He was selected to one All-NBA Team, four All-Star Games, six consecutive All-Defensive Teams, Two other players from this draft, ninth pick Otis Thorpe and eleventh pick Kevin Willis, were selected to one All-Star Game each. Willis had one selection to the All-NBA Team. Rick Carlisle, the 70th pick, became a coach after ending his playing career and won the Coach of the Year Award in 2002 while coaching the Detroit Pistons. In 2011, he coached the Dallas Mavericks to an NBA Championship; the 1984 draft class is considered to be one of the best in NBA history as it produced five Hall of Famers and seven All-Stars. However, it was marked by the Blazers' selection of Sam Bowie, considered one of the biggest draft busts in NBA history, it is believed that the Blazers picked Bowie over Michael Jordan because they had an All Star shooting guard in Jim Paxson and a young shooting guard in Clyde Drexler, whom they drafted in the 1983 draft. Although Drexler went on to have a successful career, Bowie's career was cut short by injuries.
Despite having a 10-year career in the NBA and averaging 10.9 points and 7.5 rebounds per game, Bowie's career was interrupted by five leg surgeries, which limited him to 139 games in five years with the Blazers. Brazilian Oscar Schmidt was drafted with the 131st pick in the sixth round by the New Jersey Nets. However, Schmidt turned down the offers to play in the NBA and stayed to play in Italy and in Brazil, he played in fi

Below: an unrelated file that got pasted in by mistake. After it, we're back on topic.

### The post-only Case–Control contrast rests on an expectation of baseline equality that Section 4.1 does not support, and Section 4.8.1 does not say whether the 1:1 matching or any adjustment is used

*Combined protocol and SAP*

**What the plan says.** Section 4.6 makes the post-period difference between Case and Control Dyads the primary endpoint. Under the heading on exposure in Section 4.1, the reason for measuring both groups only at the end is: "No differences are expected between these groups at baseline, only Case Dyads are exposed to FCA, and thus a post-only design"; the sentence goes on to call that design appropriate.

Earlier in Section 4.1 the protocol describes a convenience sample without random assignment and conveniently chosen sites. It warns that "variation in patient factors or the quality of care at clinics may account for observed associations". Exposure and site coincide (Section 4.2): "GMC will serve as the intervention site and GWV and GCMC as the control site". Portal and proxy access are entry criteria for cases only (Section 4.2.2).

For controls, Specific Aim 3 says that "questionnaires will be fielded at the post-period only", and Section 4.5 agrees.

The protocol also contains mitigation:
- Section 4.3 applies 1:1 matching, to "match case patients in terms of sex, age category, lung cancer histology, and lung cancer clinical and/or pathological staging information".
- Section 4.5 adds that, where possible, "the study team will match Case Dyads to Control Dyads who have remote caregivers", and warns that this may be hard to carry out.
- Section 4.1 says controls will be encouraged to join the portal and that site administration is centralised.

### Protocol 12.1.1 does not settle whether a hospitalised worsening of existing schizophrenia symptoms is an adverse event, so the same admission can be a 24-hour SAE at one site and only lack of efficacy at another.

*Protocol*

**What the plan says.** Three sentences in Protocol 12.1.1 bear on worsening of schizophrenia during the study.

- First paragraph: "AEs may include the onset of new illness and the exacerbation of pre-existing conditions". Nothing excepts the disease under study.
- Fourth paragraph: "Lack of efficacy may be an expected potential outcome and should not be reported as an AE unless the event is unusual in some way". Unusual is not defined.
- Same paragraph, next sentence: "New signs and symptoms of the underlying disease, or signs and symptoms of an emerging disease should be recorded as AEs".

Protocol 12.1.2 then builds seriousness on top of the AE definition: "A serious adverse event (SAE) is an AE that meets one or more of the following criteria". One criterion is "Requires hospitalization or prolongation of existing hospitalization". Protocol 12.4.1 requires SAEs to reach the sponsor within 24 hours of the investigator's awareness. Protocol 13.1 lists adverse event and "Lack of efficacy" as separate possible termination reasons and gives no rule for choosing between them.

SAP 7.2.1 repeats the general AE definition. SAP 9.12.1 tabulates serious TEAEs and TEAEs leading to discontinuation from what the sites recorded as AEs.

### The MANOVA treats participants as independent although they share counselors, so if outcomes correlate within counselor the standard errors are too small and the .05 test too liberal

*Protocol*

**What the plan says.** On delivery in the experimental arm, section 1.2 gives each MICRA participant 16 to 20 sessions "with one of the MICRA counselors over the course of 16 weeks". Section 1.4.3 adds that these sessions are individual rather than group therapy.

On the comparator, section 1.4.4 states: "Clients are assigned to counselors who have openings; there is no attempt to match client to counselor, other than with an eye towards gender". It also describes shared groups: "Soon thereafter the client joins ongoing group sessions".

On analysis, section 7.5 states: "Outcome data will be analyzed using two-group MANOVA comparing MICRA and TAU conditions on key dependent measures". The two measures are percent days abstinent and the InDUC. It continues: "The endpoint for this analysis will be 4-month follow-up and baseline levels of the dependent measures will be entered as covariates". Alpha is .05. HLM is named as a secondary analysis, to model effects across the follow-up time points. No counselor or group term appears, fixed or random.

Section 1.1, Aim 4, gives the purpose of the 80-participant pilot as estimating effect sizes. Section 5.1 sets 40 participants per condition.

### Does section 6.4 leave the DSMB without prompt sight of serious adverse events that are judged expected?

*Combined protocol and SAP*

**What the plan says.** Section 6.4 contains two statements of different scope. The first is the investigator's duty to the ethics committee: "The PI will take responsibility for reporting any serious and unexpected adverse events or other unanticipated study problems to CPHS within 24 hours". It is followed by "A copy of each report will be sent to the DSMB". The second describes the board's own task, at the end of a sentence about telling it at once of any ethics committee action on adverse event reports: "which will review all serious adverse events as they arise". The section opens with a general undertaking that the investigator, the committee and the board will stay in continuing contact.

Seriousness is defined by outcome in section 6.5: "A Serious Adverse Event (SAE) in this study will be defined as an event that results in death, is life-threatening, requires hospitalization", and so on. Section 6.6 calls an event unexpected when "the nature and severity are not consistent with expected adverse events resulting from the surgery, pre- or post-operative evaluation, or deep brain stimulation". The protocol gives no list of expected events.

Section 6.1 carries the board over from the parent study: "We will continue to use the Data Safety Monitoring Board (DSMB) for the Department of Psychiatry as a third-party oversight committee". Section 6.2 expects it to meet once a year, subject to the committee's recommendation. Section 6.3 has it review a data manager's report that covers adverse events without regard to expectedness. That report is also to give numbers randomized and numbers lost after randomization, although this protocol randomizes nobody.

The small forward known as the three, is one of the five positions in a regulation basketball game. Small forwards are shorter and leaner than power forwards and centers, but taller and larger than either of the guard positions; the small forward is considered to be the most versatile of the five main basketball positions. In the NBA, small forwards range from 6' 6" to 6' 10" while in the WNBA, small forwards are between 5' 11" to 6' 2". Small forwards are responsible for scoring points, defending and as secondary or tertiary rebounders behind the power forward and center, although a few have considerable passing responsibilities. Many small forwards in professional basketball are prolific scorers; the styles with which small forwards amass their points vary widely. Some players at the position are accurate shooters, others prefer to initiate physical contact with opposing players, still others are slashers who possess jump shots. In some cases, small forwards position as off-the-ball specialists.
Small forwards who are defensive specialists are versatile as they can guard multiple positions using their size and strength